Whether you adorned your finest attire–sipping claret with fellow aristocrats– or snuggled on the comfy couch with a hot brew and loved ones, all Downton Abbey fans across the US were glued to their televisions last night to celebrate the return of Downton for its fourth season on PBS.
In true American fashion, PBS once again broadcast a double dose of Downton episodes sans commercials; barely enough time to replenish teacups and wine glasses.
This week’s Downton dish is Chilled Tomato and Dill Mousse (a favorite of Princess Diana), paying homage to the introduction of an electric mixer at Downton. Embracing change is a good thing: you never know when you will be rewarded with praise from picky Dowagers.
History of The Electric Mixer
Invented in 1908, Herbert Johnson, an engineer for the Hobart Manufacturing Company, was inspired by a baker mixing bread dough with a metal spoon. First adopted in commercial bakeries and for professional bakers, the home version was developed in 1919. Large and expensive ($2000 in today’s currency) it took some years to reduce their size and weight. The company name was later changed to Kitchen Aid after a housewife remarked “I don’t care what you call it. All I know is it’s the best kitchen aid I’ve ever had”. I still feel like Daisy and Ivy when I take my own Kitchen Aid out!
Mousse is a lovely airy dish, which can be hot or cold, savoury or sweet. Mousse actually means “foam” in French so you can guess where it originated. It was first seen on fine dining tables around the 1890s as a savoury dish.
Along came Chocolate: It was the famous French artist Toulouse Lautrec who came up with the great idea of using chocolate in the 1900s. It was first called ‘mayonnaise de chocolat’. Seriously.
Anatomy of a Mousse: The mousse has three parts:
- Base. this is the main flavor of the dish, i.e. chocolate for chocolate mousse, or tomato in today’s dish.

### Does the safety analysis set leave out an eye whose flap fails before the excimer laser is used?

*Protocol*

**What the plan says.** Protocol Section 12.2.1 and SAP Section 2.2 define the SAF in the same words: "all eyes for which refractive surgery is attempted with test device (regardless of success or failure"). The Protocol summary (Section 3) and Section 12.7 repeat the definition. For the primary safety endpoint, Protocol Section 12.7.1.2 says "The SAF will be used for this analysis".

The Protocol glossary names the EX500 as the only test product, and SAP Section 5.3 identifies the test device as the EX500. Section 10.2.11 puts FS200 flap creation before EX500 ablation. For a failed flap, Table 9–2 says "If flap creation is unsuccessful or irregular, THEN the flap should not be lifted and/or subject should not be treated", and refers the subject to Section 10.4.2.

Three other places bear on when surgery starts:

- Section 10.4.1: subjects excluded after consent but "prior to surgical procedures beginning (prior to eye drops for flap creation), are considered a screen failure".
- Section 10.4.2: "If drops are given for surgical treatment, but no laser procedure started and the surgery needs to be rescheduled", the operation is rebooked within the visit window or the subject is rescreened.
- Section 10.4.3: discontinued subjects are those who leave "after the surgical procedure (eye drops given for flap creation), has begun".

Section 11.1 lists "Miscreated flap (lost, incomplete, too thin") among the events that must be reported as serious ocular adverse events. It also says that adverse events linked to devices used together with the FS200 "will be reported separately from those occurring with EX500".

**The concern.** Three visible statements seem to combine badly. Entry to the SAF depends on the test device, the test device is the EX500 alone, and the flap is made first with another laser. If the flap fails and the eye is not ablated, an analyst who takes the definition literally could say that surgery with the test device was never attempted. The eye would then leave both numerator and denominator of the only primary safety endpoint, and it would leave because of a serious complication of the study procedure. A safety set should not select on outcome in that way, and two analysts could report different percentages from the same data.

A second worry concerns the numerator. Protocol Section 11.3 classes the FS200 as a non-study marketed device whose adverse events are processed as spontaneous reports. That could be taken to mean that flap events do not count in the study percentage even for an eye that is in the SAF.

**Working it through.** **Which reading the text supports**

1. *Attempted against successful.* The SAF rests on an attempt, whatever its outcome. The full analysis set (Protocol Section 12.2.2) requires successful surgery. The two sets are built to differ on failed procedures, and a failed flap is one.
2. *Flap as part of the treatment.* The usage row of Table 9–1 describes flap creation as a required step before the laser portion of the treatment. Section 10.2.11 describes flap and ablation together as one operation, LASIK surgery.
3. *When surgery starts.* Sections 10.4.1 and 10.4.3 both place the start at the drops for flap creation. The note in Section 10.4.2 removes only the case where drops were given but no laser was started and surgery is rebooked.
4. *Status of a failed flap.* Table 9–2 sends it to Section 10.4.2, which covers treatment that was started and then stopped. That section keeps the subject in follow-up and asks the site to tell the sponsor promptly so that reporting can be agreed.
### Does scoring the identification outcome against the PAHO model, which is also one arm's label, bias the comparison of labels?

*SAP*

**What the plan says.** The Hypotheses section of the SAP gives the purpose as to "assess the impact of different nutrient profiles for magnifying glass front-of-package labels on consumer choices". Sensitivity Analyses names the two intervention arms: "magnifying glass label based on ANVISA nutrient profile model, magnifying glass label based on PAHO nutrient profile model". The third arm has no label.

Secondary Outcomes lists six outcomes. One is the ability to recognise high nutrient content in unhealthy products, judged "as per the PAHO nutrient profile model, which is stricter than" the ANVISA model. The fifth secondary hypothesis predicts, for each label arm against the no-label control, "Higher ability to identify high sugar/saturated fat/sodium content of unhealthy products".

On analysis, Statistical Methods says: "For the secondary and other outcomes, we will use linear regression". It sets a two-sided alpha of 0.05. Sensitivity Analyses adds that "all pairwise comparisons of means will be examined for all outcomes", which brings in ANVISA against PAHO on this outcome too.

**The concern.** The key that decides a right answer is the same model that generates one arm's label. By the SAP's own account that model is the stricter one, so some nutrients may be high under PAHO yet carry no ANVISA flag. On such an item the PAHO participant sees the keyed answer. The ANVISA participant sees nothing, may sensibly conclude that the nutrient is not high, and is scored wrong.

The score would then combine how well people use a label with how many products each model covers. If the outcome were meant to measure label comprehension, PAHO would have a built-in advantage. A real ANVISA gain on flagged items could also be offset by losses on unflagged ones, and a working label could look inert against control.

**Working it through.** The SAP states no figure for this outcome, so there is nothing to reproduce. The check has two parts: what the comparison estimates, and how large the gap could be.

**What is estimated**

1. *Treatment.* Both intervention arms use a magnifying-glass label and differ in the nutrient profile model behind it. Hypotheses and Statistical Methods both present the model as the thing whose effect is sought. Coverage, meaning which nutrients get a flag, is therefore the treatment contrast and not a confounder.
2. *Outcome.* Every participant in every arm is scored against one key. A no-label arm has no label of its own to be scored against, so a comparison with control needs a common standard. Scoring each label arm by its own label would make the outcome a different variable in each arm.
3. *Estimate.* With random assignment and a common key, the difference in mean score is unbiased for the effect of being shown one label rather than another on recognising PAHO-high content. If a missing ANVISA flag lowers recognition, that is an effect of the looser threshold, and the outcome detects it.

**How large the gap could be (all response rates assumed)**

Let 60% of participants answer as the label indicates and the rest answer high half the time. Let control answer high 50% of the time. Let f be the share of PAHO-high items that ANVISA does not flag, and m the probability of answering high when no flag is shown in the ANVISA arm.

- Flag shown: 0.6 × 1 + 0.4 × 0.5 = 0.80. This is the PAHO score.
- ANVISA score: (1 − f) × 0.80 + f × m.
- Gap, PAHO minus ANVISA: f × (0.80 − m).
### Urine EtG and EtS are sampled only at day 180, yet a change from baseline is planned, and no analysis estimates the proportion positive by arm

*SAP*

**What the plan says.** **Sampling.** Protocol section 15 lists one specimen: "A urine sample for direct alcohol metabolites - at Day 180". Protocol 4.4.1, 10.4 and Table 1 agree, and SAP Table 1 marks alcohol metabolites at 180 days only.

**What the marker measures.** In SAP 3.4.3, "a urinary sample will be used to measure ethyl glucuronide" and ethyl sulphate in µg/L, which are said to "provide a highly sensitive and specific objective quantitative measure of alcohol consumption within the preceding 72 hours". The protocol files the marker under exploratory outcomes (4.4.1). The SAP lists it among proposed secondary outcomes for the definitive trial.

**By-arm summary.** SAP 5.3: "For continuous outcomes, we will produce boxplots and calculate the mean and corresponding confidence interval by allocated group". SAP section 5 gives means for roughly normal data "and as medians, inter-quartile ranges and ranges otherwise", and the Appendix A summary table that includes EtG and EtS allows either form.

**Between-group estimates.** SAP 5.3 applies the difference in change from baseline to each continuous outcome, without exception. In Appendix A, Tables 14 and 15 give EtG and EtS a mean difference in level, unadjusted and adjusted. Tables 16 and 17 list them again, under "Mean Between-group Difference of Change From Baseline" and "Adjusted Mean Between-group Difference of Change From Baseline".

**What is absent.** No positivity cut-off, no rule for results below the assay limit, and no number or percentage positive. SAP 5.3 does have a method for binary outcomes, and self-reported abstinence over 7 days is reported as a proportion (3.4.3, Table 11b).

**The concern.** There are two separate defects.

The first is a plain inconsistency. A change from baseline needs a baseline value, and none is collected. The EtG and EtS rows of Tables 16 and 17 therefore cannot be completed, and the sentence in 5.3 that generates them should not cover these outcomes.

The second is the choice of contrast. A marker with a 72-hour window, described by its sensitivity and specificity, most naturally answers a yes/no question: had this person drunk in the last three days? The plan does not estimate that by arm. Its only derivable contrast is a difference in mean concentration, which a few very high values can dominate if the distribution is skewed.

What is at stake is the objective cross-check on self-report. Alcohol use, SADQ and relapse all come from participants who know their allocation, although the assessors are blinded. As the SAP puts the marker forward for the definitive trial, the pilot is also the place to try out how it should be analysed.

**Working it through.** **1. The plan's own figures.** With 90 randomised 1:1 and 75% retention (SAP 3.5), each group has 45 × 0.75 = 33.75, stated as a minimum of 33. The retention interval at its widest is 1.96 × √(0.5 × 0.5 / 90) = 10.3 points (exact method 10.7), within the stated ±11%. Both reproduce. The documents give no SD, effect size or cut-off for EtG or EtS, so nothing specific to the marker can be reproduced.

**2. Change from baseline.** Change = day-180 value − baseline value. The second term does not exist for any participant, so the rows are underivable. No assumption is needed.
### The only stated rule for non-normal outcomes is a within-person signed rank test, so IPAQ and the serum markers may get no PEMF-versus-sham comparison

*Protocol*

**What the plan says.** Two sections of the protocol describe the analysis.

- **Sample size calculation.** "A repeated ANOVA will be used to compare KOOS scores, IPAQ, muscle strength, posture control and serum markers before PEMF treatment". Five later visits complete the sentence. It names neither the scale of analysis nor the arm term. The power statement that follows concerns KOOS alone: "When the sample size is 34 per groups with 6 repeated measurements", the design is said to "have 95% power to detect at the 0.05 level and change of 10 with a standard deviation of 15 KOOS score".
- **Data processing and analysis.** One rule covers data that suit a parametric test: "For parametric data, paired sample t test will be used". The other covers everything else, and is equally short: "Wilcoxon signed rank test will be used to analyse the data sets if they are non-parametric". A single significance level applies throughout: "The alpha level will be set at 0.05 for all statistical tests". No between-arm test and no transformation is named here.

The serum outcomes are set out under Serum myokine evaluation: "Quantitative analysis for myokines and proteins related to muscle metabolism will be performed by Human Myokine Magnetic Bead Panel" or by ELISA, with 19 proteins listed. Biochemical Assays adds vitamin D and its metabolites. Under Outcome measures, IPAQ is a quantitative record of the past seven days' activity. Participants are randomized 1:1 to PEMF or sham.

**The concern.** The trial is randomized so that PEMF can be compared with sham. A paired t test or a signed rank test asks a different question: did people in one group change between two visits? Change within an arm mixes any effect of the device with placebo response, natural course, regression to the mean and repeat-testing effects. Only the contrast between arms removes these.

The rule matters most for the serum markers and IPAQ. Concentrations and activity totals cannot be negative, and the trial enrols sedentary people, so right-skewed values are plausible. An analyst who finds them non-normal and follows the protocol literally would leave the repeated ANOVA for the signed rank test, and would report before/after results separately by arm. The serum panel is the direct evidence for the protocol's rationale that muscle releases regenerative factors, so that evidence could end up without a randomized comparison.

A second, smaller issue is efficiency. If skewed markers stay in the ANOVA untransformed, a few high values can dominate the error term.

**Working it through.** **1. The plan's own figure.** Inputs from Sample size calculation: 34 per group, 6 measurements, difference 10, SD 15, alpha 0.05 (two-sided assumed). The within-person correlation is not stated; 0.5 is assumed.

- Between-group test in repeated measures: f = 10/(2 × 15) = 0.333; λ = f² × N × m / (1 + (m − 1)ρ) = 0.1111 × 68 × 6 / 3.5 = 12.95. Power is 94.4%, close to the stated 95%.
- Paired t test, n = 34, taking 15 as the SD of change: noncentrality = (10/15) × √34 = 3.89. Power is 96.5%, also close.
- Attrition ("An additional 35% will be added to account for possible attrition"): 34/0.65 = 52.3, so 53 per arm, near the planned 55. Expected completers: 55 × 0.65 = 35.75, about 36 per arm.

- Aerator. This is where the electric mixer comes in. The mousse can be further lightened by folding in whipped cream or egg whites. This produces the airy texture.
- Binder. Gelatin is often used to bind and solidify the ingredients. Popular with Edwardians, it was also the “go to” ingredient to make those popular jiggly jelly and aspic dishes.
Royal Fat Free Tomato and Dill Mousse
If you haven’t already discovered Chef Darren McGrady’s cookbook it is a great read. He was the personal chef for Lady Diana. This delicate, subtle tomato mousse was often served at state banquets. It became a favorite of Princess Diana’s. She loved it served alongside steamed lobster and had Darren create a fat free version which she would enjoy while her guests would be eating the original version which was full of fat.
Royal Fat Free Tomato and Dill Mousse
- 1 pound vine-ripe tomatoes (about 3 medium), chopped
- 2 tbsp. onion chopped
- 8 ounces cream cheese, fat-free, softened
- 2 tbsp. sour cream fat-free
- 1 tbsp. tomato paste
- 1 packet unflavored gelatin
- 1/3 cup chicken broth fat-free
- 1 tsp. lemon juice
- salt and freshly ground pepper
- 1 tbsp. chopped fresh dill
- Put the tomatoes and onions in a food processor, and blend until they become finely blended and somewhat soupy. Strain through a sieve into a large bowl. Discard the remaining seeds and skins.
- Use your new mixer to incorporate the cream cheese, sour cream, and tomato paste until there are no lumps.
- In a small saucepan, add the gelatin, chicken broth, and lemon juice. Stir until softened, and then warm the saucepan over low heat until the gelatin has dissolved. Again your handy mixer will be used to incorporate the gelatin mixture into the tomato mixture, and season with the salt and pepper to taste.
- Fold in the dill, and pour the tomato mousse into six ramekins. Refrigerate uncovered for at least 2 hours.
- Serve as a side dish or appetizer in the ramekins, or dip the ramekins in hot water, run a knife around the edge of the molds, and invert onto the plates.
Your Downton S4 Survival Guide
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